The John Coltrane House, located on North 33rd Street in Philadelphia, Pennsylvania was declared a National Historic Landmark in 1999. Despite this, the house is currently vacant, in disrepair and largely ignored.
Coltrane first bought the house in 1952, nine years after moving to Philadelphia. He lived there with his mother and his first cousin, Mary Alexander, who stayed in the house after the saxophonist left for New York City in 1958. When Coltrane died in 1967, the house passed to his cousin, who sold it in 2004. Alexander had insisted that the house would stand as a tribute to the jazz musician via the John Coltrane Cultural Society, which she had co-founded in 1984.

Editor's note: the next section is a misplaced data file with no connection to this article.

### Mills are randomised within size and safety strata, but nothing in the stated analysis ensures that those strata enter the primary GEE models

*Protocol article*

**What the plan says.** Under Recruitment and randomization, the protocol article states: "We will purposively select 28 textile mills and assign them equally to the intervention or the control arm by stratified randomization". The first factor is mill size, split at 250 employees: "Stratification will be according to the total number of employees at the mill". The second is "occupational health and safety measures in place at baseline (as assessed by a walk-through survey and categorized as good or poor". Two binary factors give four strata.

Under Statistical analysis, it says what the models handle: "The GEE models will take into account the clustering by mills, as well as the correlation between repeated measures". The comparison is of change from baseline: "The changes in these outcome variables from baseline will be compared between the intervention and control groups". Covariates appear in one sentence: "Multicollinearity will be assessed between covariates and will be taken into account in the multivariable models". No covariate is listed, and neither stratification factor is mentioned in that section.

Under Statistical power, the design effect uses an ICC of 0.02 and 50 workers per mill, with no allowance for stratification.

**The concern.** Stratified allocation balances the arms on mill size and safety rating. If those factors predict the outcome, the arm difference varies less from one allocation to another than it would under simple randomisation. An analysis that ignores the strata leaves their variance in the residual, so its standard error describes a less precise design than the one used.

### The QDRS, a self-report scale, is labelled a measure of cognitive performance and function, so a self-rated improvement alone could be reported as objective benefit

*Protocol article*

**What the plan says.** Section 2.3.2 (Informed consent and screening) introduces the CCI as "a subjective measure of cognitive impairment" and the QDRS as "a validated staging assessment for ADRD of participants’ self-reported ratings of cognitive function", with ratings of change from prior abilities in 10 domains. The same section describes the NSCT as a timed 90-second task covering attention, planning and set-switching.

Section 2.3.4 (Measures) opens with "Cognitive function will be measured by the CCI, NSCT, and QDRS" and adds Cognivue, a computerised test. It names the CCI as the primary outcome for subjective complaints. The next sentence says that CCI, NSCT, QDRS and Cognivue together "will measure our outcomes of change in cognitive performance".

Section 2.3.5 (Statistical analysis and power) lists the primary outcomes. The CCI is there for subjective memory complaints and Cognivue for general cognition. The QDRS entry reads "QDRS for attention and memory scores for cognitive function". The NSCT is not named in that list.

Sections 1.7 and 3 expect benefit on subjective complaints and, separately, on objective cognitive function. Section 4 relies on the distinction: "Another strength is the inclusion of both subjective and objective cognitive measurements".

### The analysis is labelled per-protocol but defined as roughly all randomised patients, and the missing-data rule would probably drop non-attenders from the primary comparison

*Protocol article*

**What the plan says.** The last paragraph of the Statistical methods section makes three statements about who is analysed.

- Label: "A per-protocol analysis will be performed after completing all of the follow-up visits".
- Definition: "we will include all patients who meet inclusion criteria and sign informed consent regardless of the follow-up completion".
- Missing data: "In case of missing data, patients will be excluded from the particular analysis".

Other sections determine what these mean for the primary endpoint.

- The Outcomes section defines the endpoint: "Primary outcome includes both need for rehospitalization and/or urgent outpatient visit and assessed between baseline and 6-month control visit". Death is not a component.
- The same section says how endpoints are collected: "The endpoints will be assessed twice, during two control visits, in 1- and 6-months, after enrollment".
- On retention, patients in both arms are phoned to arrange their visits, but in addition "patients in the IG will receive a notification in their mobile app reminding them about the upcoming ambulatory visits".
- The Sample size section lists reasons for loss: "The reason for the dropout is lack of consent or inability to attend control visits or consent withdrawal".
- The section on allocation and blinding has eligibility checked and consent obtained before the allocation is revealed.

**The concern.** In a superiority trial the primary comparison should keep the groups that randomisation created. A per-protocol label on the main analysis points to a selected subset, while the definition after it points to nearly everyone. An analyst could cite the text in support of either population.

The John Coltrane House has been in a state of neglect ever since.
During the month of September, Philadelphia hosted a nine-day celebration in honor of Coltrane’s 90th birthday, organized by the Philadelphia Jazz Project, during which the several structural and aesthetic problems of the house were addressed. Nevertheless, Philadelphia Weekly recently reported that Homer Jackson, director of the Philadelphia Jazz Project, was not aware of any plans of restoration.
Philadelphia Weekly also stated the location of the John Coltrane House, largely ignored by commuters and others, as a reason for it being considered as one unworthy of major investment by the city’s preservation community. This would explain why plans of reusing the house as a jazz venue, unveiled in 2013, seem to also have fallen through.